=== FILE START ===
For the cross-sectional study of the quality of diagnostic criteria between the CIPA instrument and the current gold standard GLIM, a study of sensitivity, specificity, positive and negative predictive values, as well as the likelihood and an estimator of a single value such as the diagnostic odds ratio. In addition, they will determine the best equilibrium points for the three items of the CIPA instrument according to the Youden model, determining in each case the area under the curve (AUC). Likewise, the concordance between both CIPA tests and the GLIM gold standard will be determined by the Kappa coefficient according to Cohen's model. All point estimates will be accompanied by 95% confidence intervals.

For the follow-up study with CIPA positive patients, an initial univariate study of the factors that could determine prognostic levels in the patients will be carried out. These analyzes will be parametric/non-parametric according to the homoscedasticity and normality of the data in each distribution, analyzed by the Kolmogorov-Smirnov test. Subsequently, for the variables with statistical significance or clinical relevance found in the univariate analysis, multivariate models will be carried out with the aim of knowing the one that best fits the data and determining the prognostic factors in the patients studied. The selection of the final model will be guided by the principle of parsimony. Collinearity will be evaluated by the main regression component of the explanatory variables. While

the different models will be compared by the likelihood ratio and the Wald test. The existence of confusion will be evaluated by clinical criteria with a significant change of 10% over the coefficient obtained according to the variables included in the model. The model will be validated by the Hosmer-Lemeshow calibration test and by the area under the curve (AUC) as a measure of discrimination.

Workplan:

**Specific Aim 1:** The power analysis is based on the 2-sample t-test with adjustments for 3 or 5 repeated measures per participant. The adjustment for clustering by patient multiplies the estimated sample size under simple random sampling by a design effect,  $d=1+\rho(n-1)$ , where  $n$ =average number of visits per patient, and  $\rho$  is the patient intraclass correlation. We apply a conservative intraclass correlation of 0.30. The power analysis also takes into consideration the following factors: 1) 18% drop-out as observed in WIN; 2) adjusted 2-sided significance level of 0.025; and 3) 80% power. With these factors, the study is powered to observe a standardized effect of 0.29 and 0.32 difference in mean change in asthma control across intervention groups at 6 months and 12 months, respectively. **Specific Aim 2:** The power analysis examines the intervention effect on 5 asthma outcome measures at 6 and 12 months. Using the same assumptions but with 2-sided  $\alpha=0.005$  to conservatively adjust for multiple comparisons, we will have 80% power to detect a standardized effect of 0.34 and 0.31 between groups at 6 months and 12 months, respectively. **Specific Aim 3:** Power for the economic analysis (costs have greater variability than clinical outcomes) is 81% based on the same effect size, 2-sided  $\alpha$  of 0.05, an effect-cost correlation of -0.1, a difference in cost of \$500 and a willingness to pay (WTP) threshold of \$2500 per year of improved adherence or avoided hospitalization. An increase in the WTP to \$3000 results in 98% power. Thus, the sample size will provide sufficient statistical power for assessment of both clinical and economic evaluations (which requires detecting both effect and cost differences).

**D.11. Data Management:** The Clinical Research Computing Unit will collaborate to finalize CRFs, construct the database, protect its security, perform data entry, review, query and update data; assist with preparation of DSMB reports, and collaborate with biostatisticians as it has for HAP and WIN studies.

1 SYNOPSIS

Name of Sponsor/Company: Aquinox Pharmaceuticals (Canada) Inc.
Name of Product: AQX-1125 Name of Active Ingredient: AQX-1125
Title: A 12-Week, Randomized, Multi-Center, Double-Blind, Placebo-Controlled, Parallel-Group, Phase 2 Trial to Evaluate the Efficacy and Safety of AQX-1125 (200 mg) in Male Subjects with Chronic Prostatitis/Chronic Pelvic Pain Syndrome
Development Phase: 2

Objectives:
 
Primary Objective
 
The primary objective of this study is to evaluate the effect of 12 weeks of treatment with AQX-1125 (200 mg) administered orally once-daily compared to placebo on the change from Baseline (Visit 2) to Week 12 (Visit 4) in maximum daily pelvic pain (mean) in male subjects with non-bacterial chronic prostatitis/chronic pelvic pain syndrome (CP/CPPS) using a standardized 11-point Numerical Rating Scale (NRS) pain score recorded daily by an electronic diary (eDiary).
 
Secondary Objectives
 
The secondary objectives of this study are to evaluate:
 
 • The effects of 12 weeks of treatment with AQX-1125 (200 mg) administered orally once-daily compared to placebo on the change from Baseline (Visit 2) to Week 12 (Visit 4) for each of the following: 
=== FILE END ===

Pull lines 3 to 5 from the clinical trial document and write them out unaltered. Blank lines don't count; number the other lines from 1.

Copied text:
the different models will be compared by the likelihood ratio and the Wald test. The existence of confusion will be evaluated by clinical criteria with a significant change of 10% over the coefficient obtained according to the variables included in the model. The model will be validated by the Hosmer-Lemeshow calibration test and by the area under the curve (AUC) as a measure of discrimination.

Workplan:

**Specific Aim 1:** The power analysis is based on the 2-sample t-test with adjustments for 3 or 5 repeated measures per participant. The adjustment for clustering by patient multiplies the estimated sample size under simple random sampling by a design effect,  $d=1+\rho(n-1)$ , where  $n$ =average number of visits per patient, and  $\rho$  is the patient intraclass correlation. We apply a conservative intraclass correlation of 0.30. The power analysis also takes into consideration the following factors: 1) 18% drop-out as observed in WIN; 2) adjusted 2-sided significance level of 0.025; and 3) 80% power. With these factors, the study is powered to observe a standardized effect of 0.29 and 0.32 difference in mean change in asthma control across intervention groups at 6 months and 12 months, respectively. **Specific Aim 2:** The power analysis examines the intervention effect on 5 asthma outcome measures at 6 and 12 months. Using the same assumptions but with 2-sided  $\alpha=0.005$  to conservatively adjust for multiple comparisons, we will have 80% power to detect a standardized effect of 0.34 and 0.31 between groups at 6 months and 12 months, respectively. **Specific Aim 3:** Power for the economic analysis (costs have greater variability than clinical outcomes) is 81% based on the same effect size, 2-sided  $\alpha$  of 0.05, an effect-cost correlation of -0.1, a difference in cost of \$500 and a willingness to pay (WTP) threshold of \$2500 per year of improved adherence or avoided hospitalization. An increase in the WTP to \$3000 results in 98% power. Thus, the sample size will provide sufficient statistical power for assessment of both clinical and economic evaluations (which requires detecting both effect and cost differences).